The zone of insecurity

T’hami el-Glaoui’s Marrakesh palace

The dizzying chaos of the Marrakesh bazaar existed in opposition to the serenity of the riads, those old village houses that present their blank doors to the street. 

From the alley, every house looks more or less the same. It’s impossible to imagine the world that exists behind such plain walls: two or more stories of wandering passageways linking irregular rooms, centred on an Andalusian-style courtyard, and always, in the centre, the gentle splash of running water.

Most of the riads we would find in Marrakesh were owned by French residents who arrived in the country by accident and never left. 

Morocco has long held an irresistible allure for foreign travelers, but it was the immediately accessible coast opposite Spain which formed their most famous foothold in a place that was Europe’s closest neighbour, easily visible across the Straits of Gibraltar, but a world away from the Continent in terms of culture.

Wandering fuelled by lashings of mint tea…

From 1923 to 1956, that 373 square kilometre stretch of North Africa was administered by a collection of foreign governments as an in-between International Zone with a reputation for tolerance, diversity and bohemian life.

In his Traveler’s History of North Africa, Barnaby Rogerson explains how “Tangier became a safe haven for remittance men, homosexuals, smugglers, bankers, spies, artists and writers”. 

The novelist Paul Bowles lived there for much of his life. The Beat Generation writers were pulled to the Interzone in the 1950’s, Jack Kerouac in search of exotic new roads, and William Burroughs for the easy availability of hashish and willing young men. And Matisse came to paint the colours and the light. 

As Borroughs famously wrote, “Tangier is one of the few places left in the world where, so long as you don’t proceed to robbery, violence, or some form of crude, antisocial behaviour, you can do exactly what you want.”

Bubbling mutton cooked in a tajine

During the years of the French protectorate that began in 1912, the urban merchants, religious notables and provincial governors who comprised the Moroccan elite colluded with the ruling Alaouite dynasty and their European allies to maintain the existing political order. 

The sultan ruled from his many palaces, each city had a powerful pasha, and each province had its own caid. But the desert fringes were a different story. Southern Morocco was officially The Zone of Insecurity, where the rule of the strong prevailed.

The mountains were a rocky dividing line between the Arabic speaking people of the plains and the Berber speaking people of the highlands. Beyond the snow-capped spine of the Atlas, in the “Land of Dissidence”, warlords lived in fortified casbahs with the severed heads of their enemies decorating encircling walls.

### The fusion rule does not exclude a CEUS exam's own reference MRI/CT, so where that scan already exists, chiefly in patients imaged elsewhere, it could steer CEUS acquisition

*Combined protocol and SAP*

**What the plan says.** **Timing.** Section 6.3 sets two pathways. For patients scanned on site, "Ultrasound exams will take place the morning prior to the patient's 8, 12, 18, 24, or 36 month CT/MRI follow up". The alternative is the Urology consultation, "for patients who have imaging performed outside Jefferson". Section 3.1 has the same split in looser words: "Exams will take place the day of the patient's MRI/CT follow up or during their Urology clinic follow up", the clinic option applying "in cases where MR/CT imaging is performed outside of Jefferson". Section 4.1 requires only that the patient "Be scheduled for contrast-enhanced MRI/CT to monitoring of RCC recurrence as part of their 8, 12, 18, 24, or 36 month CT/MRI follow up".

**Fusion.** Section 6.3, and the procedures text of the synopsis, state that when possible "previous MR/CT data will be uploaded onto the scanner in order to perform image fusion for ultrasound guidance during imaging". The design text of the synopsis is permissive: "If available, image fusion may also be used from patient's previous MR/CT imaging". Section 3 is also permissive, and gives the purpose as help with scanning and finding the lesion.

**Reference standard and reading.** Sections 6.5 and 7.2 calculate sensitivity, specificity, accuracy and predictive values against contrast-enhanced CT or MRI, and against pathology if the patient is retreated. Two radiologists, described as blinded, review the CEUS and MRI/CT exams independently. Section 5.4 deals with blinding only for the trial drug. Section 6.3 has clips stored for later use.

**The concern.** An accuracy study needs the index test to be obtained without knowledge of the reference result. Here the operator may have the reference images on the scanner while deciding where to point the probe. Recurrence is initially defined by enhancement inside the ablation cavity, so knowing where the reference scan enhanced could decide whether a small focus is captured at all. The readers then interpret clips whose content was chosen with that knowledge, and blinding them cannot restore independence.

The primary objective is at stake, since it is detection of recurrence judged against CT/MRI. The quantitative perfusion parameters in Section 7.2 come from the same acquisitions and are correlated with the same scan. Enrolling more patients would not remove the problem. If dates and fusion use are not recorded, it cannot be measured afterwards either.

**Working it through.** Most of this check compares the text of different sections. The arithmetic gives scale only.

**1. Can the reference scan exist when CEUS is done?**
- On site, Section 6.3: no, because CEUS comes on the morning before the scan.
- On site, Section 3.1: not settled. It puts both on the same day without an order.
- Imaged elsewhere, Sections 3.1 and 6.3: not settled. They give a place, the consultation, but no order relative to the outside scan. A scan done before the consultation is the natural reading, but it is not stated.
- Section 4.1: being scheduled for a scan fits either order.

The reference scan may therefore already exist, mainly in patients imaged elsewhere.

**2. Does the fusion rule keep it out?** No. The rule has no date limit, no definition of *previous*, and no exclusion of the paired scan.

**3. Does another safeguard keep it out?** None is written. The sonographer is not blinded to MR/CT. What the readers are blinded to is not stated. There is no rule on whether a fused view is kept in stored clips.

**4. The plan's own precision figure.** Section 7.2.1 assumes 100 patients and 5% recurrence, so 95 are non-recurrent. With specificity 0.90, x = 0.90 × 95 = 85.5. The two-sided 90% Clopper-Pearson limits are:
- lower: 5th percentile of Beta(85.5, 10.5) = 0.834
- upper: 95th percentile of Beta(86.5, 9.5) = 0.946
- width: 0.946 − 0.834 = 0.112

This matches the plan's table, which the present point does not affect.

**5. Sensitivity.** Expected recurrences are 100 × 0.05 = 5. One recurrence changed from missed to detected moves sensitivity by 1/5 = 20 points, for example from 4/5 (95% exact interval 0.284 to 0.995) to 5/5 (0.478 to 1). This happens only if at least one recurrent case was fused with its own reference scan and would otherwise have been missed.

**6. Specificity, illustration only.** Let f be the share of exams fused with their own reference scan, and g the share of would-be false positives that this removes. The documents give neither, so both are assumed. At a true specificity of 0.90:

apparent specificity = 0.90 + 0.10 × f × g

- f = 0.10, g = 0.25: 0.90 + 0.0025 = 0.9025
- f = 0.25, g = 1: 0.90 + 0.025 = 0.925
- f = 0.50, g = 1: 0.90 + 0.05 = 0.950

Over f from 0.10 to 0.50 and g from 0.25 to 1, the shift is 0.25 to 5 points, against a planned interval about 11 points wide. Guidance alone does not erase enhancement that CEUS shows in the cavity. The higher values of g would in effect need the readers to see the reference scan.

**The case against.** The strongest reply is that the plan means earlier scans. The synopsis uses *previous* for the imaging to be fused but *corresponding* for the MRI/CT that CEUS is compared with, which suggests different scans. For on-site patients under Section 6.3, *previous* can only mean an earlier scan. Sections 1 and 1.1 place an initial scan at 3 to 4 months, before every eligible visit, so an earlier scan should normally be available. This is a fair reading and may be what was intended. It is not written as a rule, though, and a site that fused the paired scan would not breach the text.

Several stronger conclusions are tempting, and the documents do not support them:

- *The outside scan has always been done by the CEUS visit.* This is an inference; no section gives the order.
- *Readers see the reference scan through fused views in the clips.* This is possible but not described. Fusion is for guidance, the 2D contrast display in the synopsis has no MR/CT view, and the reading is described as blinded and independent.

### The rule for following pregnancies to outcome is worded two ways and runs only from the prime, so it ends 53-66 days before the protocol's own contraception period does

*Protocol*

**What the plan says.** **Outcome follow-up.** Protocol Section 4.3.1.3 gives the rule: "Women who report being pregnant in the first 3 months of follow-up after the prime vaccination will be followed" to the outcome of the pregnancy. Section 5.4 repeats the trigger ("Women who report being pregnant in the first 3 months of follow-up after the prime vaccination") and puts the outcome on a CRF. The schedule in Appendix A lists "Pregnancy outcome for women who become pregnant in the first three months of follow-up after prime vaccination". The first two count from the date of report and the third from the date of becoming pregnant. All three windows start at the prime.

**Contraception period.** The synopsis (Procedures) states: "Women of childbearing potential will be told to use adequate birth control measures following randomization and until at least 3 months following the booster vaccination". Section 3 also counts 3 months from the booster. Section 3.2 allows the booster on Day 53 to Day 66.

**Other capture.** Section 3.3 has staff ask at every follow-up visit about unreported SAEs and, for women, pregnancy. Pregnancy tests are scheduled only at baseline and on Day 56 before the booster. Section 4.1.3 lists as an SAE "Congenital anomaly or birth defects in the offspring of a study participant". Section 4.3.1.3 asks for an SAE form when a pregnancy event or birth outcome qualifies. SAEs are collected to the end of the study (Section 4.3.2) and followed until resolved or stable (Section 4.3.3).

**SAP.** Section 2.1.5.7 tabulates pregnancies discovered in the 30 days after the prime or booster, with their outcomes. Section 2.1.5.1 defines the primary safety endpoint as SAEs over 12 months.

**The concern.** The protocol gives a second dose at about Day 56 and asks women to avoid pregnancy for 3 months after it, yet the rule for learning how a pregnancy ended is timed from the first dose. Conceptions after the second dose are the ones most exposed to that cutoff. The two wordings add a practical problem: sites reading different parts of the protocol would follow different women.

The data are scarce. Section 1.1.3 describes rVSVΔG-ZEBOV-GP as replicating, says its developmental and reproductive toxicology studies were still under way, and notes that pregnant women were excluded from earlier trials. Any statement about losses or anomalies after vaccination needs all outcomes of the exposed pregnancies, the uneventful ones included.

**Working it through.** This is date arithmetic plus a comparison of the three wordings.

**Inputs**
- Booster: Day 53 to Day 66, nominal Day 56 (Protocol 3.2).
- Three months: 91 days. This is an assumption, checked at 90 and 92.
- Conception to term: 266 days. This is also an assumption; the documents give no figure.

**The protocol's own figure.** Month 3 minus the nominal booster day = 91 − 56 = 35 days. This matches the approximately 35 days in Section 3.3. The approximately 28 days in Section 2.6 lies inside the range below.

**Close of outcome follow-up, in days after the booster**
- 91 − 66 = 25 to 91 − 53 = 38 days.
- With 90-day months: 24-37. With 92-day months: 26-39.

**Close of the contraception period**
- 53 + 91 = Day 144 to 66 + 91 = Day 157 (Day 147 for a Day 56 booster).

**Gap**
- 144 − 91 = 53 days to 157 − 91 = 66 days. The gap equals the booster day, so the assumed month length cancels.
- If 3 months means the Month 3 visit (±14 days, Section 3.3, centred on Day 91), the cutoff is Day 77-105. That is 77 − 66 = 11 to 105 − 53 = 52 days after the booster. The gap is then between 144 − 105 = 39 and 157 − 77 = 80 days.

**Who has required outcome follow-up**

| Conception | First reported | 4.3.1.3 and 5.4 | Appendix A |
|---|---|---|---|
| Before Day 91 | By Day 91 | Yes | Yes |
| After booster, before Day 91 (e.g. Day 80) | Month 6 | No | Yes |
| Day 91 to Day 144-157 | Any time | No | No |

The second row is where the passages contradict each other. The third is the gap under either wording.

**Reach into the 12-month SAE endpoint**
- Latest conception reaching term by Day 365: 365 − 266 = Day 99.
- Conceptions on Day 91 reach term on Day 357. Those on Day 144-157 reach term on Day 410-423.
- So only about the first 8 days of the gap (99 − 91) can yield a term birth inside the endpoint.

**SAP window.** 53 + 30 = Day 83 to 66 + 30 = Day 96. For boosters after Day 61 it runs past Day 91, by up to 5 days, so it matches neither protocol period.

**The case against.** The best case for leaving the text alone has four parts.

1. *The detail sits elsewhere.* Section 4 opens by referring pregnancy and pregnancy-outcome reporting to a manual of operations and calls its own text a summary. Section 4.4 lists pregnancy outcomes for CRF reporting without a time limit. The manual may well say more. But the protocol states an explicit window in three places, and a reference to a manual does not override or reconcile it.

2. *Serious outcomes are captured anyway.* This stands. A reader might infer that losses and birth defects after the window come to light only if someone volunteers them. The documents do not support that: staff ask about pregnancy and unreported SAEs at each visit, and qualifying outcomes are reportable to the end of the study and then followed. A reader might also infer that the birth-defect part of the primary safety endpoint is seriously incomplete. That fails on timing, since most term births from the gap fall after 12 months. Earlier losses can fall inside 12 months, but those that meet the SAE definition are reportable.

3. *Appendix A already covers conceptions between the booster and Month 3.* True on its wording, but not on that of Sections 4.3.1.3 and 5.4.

The sultan formed political alliances with these Berber warlords who controlled the High Atlas passes as a matter of necessity, and one family — the Glaoui — soon prevailed in the south. 

They ruled a state within a state, a feudal domain that stretched from the mountains to the border of Algeria, and that controlled the crucial choke points between the vast Sahara desert and the market towns of the coast. No camel caravan could enter southern Morocco at the end of its long arid journey without crossing over a pass controlled by their guns.

What was begun by Madani el-Glaoui was greatly enriched by his younger brother T’hami, who went on to become the wealthy pasha of Marrakesh (1907 – 1956), and the key ally of the French during their occupation. 

But it would all be gone in little more than a generation. The once mighty family faded into obscurity, tainted forever as traitors by their collaboration with the foreigners who kept Morocco under the Gallic thumb.

Elaborately carved and tiled ceilings

The Glaoui’s old Marrakesh palace is now the Museum of Confluences, a 15-minute walk from our peaceful riad. Built in the 1910’s when T’hami el Glaoui was pasha of Marrakesh, it was an oasis of peace inside the chaos of the souk. 

The entry hall turned at right angles into a courtyard tiled in geometric black and white before turning again and entering the central garden. Room after tiled room, each one barnacled in a different pattern, with smooth marble floors that swallowed the whisper of shoes. 

The Glaoui’s palace was an oasis of calm inside the souk

Such gleaming surfaces did not echo with the Italian heel click of self-importance, but with the deference of shuffling slippers reluctant to disturb the calm of a powerful ruler.

Carved wooden doors towered four metres or more to match the rooms, whose elaborately carved wooden ceilings reminded me of Andalusia in capturing the best of Islamic craftsmanship cast in delicate designs. 

The courtyard was a grove of orange trees laden with fruit, surrounded by Moorish arches with plaster like lace. 

The courtyard was a grove of orange trees

I sat on the fringes with my legs in the sun as an airplane left its contrail across a rectangle of sky, and I tried to imagine those who visited this place before me: Winston Churchill, Charlie Chaplin, and one of my favourite film noir actors, Edward G. Robinson.

T’hami el-Glaoui was courted by foreign diplomats and travelers who relished the danger of being hosted by a man who still left his opponents to rot deep in the windowless dungeons beneath his many palaces. 

But those glazed tile walls reflected more of our present than they did flickering images of the past. 

Photos ©Tomoko Goto, 2019

About the author

Ryan Murdock

Author of A Sunny Place for Shady People and Vagabond Dreams: Road Wisdom from Central America. Host of Personal Landscapes podcast. Editor-at-Large (Europe) for Canada's Outpost magazine. Writer at The Shift. Fellow of the Royal Geographical Society.

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